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About The Design
IGOR, began to come to life in a location that could not have been farther from Malaria's dark setting – Sparx Animation Studios in Paris, France. Benefiting from its status as a former base for Disney Animation, Paris and Sparx provided a pipeline of talent that was unmatched and the added bonus of an animation style that, for Leondis, was crucial to what he was working to accomplish. "I felt strongly that the look for this story needed to be very specific – a de-saturated palette with limited color – a ‘pushed' style that is not as common in the U.S.” 

Leading the design team at Sparx was art director, Olivier Besson, a french artist who was trained at Disney Paris and shared the same artistic sensibility as Leondis – that design is there to create a magical world that tells the story. A veteran of numerous animation projects, Besson proved to be the perfect partner for the filmmakers. "Olivier was a dream come true,” said Leondis. "He completely understood what I wanted to achieve and shared the view that every decision on color and shape had to be about telling the story in a creative and fresh way.” 

At the beginning of the project Besson met with Leondis and asked about his favorite artists, what movies he responded to and what his style was. "Tony had very specific ideas about the look and style he wanted for IGOR. He wanted it to be special, but special for a reason,” said Besson. "It's like following a trail in the forest, you look for the markings left along the way and when you follow them, you've found your movie.”

Once Besson felt that he had a feel for the style and mood that Leondis wanted to achieve, he began drawing ideas and inspiration from sources that he felt would be compatible with the director's vision, including Rembrandt for lighting, photographer Brassaï for values, (Black, white and grey tones), and famed Disney colorist, Mary Blair for color. 

As Besson began finding unique ways to tell the story, Leondis was thrilled with the results. "I wanted high contrast lighting for the film so Olivier chose Rembrandt as an inspiration. Rembrandt used light to tell the story of his paintings, lighting what he wanted the viewer to focus on and throwing the rest in shadow, and often times black. It is very emotional and fits very well into the monster movie genre. Brassaï is a photographer whose work feels timeless to me. There's a magical quality to his images – turn of the century Paris, with smoky streets and strong silhouettes. Again, Olivier was able to capture that feel. For color there is no one better than the Disney artist Mary Blair. Her emotional approach to color is masterful, and Olivier used that for inspiration for IGOR. Olivier would use an unrealistic color like pink for the sky if the emotional moment called for it- and somehow still made it feel like our world. He is a genius.”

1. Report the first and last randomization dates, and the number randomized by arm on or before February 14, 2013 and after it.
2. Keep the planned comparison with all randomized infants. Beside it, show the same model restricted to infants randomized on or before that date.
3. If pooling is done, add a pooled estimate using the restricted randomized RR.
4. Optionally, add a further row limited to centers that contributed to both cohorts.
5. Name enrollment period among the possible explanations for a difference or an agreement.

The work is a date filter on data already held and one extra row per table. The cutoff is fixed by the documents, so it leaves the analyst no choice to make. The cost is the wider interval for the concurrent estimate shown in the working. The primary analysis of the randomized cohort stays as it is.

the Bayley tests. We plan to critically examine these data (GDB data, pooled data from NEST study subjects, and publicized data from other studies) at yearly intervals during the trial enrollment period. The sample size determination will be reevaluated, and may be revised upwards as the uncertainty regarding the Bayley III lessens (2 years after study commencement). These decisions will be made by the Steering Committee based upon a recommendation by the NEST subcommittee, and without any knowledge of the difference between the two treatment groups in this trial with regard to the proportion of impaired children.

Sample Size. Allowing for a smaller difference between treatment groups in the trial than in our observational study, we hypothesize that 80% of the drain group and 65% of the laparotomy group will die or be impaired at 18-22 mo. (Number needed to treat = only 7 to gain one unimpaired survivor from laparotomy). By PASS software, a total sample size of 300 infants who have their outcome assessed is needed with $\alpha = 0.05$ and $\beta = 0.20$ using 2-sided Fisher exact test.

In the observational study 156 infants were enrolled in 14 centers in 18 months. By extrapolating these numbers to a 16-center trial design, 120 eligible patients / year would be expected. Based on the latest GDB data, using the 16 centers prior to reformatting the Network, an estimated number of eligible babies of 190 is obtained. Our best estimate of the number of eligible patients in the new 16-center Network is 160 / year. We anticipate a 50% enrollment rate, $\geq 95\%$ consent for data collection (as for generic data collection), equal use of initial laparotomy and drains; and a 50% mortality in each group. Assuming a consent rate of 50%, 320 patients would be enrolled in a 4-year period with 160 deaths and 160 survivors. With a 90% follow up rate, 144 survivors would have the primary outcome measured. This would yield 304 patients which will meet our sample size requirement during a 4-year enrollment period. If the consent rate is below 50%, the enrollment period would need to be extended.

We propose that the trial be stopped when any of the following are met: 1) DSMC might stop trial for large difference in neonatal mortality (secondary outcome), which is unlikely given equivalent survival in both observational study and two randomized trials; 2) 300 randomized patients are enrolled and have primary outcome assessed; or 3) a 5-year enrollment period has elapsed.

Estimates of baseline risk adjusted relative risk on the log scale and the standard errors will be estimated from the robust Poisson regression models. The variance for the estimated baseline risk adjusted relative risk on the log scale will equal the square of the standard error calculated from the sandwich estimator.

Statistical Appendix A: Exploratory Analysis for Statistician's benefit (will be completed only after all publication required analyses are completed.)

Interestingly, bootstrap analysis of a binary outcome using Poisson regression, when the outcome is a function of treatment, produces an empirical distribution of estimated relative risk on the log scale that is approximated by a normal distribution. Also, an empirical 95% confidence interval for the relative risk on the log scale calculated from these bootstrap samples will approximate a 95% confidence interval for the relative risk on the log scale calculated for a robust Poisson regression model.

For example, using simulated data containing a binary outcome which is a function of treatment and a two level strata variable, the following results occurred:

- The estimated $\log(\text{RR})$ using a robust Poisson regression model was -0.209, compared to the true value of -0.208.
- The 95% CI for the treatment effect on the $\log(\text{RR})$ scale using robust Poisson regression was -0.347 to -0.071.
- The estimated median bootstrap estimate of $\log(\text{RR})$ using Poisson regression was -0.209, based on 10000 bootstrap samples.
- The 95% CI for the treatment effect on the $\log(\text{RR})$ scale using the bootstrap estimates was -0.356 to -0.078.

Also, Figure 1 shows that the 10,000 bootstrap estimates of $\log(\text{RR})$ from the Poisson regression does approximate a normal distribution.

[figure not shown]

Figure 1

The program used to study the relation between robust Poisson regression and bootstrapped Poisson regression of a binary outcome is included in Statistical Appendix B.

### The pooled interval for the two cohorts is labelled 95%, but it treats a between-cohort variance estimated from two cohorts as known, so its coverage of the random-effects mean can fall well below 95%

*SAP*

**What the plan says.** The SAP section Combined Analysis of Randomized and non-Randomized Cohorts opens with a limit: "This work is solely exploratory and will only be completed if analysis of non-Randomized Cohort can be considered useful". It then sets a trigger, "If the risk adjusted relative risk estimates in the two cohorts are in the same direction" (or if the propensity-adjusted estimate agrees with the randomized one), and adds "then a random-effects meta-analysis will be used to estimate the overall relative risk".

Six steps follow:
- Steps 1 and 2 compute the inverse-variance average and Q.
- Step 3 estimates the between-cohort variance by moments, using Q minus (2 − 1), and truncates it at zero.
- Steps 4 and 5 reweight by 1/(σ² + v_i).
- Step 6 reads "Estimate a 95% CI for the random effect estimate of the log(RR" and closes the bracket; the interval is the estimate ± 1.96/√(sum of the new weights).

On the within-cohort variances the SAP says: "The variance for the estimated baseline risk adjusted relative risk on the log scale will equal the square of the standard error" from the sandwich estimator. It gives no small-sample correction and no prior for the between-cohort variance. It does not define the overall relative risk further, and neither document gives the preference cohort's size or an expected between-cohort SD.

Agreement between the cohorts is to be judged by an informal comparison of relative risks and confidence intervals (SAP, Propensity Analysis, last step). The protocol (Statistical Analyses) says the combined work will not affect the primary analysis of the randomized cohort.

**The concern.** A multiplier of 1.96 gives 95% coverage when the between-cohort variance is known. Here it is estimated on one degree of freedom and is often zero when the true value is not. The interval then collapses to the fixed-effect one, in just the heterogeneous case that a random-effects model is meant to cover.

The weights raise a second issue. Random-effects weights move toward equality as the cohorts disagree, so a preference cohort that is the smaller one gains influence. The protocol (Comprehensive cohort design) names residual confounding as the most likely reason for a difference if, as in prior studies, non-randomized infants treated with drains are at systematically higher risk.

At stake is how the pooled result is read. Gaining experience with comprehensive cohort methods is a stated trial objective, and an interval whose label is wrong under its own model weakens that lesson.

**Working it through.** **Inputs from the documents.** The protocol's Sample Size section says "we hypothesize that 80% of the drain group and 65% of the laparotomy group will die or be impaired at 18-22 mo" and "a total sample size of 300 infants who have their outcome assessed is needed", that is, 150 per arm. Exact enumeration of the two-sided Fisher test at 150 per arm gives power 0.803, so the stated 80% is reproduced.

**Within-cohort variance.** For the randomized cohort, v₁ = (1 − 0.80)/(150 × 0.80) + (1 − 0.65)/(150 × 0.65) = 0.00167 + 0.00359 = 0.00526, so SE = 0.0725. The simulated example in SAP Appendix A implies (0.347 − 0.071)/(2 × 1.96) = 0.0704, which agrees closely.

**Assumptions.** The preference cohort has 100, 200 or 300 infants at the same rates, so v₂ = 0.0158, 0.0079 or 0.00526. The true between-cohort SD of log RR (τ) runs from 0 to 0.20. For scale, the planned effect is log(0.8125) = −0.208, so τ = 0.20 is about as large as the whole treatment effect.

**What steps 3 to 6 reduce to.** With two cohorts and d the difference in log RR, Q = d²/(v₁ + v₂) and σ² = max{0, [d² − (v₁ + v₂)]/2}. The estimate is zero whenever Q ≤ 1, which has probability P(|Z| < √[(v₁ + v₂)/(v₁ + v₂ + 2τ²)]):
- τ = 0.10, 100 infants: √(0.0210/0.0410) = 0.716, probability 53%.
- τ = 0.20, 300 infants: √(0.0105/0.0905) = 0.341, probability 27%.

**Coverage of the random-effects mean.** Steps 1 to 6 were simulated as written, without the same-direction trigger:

One of Besson and Leondis' goals was to make the film creepy, but not too creepy – they wanted a ‘nice' dark movie. To achieve this, Besson employed the use of mist and smoke as a technique to hide or reveal things. "Tony wanted to keep the art and the story in every frame” explained Besson. "By utilizing mist and smoke we were able to hide or reveal things in a very elegant manner and maintain the dark but rich look that we were striving for.” The technique also worked to tone down the 3D images and maintain the ambience of the story to fit into Leondis' desire for a classic film-noir look.

Working with Besson was character designer, Valérie Hadida. Considered one of the top character designers in Europe, her designs are eccentric and pushed, and like Besson's, always tell a story. "Valérie designed every character in the film and each one, even the incidental characters, could be the lead in a movie,” said Leondis. "Look at the modern works of Picasso – the way he played with the form and shape of the human body –

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